Farther north, a 1-category deterioration was made in east-central and southeastern Kansas and northeastern Oklahoma where little or no rain fell this week and where mid-September and early October rains had missed. Similar to Texas, the record heat in Oklahoma and southern Kansas also exacerbated the effects and impacts of the drought.  In Oklahoma, changes to the major reservoirs over the past month were: Grand Lake 0 percent change, 10 percent since March 18; Eufaula 2 percent decline, 3 percent since March 18; Texoma 5 percent decline, 30 percent since March 18. Since Grand was in flood control back in March, it currently sits at 100 percent of capacity, but Texoma and Eufaula were not and are now at 66 and 74 percent, respectively.

Southern Rockies and Southwest: A lull in precipitation usually occurs in the Southwest during the fall months between the end of the southwestern summer monsoon and the start of the winter rainy season. Not surprisingly, little or no precipitation fell, and temperatures averaged above normal throughout the area. But since most of this area saw a wet week during early October, no changes were made to the depiction. An exception was made in southwestern Colorado and northwestern New Mexico where new and updated information for September and early October depicted much improved conditions (surpluses at 30-, 60-, and 90-days and longer, SPIs positive). Accordingly, D0 was removed from southwestern Colorado (La Plata County), and a 1-category improvement was made in northwestern New Mexico where nearly all Navajo Nation stations reported a wet September.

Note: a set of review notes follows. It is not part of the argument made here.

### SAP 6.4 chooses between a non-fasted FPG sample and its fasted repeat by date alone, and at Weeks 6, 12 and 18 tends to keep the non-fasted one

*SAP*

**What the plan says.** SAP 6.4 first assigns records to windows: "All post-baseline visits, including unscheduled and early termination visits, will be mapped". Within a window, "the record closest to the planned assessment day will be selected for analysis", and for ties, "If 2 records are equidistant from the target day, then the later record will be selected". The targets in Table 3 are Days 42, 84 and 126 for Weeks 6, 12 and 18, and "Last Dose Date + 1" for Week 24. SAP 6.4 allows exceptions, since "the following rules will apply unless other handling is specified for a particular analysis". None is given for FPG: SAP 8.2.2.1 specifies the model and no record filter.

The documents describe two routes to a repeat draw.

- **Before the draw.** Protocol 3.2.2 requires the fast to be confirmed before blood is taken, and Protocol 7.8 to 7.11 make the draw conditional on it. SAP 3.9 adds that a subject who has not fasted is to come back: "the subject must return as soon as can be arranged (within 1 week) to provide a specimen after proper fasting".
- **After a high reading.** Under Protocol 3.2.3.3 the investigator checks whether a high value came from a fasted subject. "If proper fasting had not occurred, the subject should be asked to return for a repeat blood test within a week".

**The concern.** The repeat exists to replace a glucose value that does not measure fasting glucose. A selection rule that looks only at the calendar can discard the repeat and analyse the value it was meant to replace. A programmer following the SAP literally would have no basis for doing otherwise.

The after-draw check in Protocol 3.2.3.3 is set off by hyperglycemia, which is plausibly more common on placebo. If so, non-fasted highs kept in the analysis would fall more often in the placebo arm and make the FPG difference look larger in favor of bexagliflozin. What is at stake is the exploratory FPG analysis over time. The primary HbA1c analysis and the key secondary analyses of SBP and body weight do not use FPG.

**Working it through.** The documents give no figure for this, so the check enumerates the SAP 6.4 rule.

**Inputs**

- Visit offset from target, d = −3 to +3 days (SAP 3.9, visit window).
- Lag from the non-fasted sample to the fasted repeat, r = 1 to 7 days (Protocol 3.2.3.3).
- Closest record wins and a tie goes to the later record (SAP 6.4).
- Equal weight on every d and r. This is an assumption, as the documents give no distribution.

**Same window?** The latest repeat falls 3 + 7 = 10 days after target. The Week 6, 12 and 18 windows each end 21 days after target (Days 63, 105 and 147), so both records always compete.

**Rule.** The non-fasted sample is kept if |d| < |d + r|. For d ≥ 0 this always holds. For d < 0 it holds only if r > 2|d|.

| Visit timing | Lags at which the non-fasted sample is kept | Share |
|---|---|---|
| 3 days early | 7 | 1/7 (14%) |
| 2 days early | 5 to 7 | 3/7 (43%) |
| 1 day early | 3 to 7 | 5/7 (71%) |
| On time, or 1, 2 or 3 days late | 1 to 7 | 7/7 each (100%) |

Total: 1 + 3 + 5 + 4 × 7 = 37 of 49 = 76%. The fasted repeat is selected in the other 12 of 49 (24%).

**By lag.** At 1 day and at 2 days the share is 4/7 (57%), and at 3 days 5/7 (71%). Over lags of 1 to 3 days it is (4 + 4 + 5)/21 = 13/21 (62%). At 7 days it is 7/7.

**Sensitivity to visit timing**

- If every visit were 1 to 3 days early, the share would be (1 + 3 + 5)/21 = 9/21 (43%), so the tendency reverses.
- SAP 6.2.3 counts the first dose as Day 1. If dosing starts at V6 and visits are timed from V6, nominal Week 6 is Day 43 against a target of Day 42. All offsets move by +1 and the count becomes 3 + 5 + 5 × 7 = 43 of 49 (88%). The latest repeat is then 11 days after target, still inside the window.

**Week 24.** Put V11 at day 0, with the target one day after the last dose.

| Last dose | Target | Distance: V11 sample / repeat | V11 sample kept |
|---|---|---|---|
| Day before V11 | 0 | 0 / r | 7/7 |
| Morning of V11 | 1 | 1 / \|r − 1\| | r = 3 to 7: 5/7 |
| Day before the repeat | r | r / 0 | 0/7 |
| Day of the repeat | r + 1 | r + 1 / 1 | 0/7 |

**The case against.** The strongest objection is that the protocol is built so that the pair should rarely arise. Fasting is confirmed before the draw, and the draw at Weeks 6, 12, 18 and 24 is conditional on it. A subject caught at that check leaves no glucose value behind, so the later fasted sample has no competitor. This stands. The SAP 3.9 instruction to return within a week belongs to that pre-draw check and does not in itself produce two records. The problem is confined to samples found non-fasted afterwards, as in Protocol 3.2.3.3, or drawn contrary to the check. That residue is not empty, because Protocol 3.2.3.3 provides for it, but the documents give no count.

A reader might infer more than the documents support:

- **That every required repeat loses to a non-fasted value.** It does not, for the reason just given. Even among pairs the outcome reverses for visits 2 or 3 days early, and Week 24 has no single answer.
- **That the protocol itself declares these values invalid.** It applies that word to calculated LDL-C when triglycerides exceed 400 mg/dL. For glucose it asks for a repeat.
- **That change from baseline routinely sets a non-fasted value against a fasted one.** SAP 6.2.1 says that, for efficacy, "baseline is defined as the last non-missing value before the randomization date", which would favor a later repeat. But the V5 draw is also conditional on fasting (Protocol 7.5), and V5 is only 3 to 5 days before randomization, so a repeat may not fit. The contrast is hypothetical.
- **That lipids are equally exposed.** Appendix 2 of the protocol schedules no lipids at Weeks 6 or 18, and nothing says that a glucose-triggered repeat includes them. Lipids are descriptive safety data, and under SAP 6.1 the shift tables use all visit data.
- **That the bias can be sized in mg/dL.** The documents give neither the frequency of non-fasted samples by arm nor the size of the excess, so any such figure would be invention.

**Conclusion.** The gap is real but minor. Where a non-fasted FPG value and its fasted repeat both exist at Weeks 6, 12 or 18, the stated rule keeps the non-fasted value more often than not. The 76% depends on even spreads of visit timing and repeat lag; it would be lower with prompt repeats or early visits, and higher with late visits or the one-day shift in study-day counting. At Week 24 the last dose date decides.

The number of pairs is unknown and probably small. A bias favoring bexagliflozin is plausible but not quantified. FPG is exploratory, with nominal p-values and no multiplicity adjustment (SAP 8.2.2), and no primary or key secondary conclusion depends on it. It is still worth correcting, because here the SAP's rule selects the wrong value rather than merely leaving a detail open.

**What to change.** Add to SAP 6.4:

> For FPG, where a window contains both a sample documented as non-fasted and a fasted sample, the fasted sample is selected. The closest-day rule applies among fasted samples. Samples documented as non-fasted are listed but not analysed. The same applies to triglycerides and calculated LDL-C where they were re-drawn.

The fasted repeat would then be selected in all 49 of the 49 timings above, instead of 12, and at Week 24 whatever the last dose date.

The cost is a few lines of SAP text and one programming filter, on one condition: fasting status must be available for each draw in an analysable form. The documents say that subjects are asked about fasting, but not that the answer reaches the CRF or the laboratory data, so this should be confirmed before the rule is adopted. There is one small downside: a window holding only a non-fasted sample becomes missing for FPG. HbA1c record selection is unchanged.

Hawaii: Light to moderate (0.25 to 1 inches, a few 1 to 3 inch totals) daily showers were mostly limited to the windward sides of Kauai, Oahu, Maui, and the Big Island, occurring mainly during the weekend. Little or no rain fell on the leeward locations. Dryness during September has basically continued into October, with additional impacts developing. In eastern Oahu, D1(L) was added due to mandatory restrictions (10 percent cutback) on irrigation water use at Waimanalo Reservoir as of October 17. Water levels have fallen from 60 feet early in the year to 28 feet this week. In western Molokai where D2(L) was introduced, users of irrigated water at Kualapuu Reservoir are on a mandatory 30 percent cutback and the water levels have slowly but steadily declined over the past several months. On the Big Island, growing short-term deficits called for a D1(S) expansion eastward into the central third of the island.

Looking Ahead:  During the next 5 days (October 20-24), relatively tranquil weather will envelop most of the lower 48 States once the current storm systems in the Midwest and Northeast move out by early Friday. Expect the largest totals (1 to 3 inches) in the northeastern quarter of the U.S., especially Michigan and coastal New England. 5-day temperatures should be above-normal in the western half of the Nation and in northern New England, while subnormal readings cover the Midwest, mid-Atlantic, and Southeast.

The CPC 6-10 day outlook (October 25-29) calls for an amplified ridge over the West Coast with a trough over the East. This translates to favorable odds of above-normal precipitation in the Northeast, southern Florida, and the central Rockies, with subnormal precipitation in the West, the Great Plains, and across the southern tier of States. Above-normal temperatures are forecast for the Far West, with subnormal readings predicted for much of the Nation east of the Rockies, especially in the South.

Author: David Miskus, NOAA/NWS/NCEP/CPC

Dryness Categories
D0 ... Abnormally Dry ... used for areas showing dryness but not yet in drought, or for areas recovering from drought.

Drought Intensity Categories
D1 ... Moderate Drought
D2 ... Severe Drought
D3 ... Extreme Drought
D4 ... Exceptional Drought

Drought or Dryness Types
S ... Short-Term, typically <6 months (e.g. agricultural, grasslands)
L ... Long-Term, typically >6 months (e.g. hydrology, ecology)

Drought Monitor: Slow-moving cold front across the Plains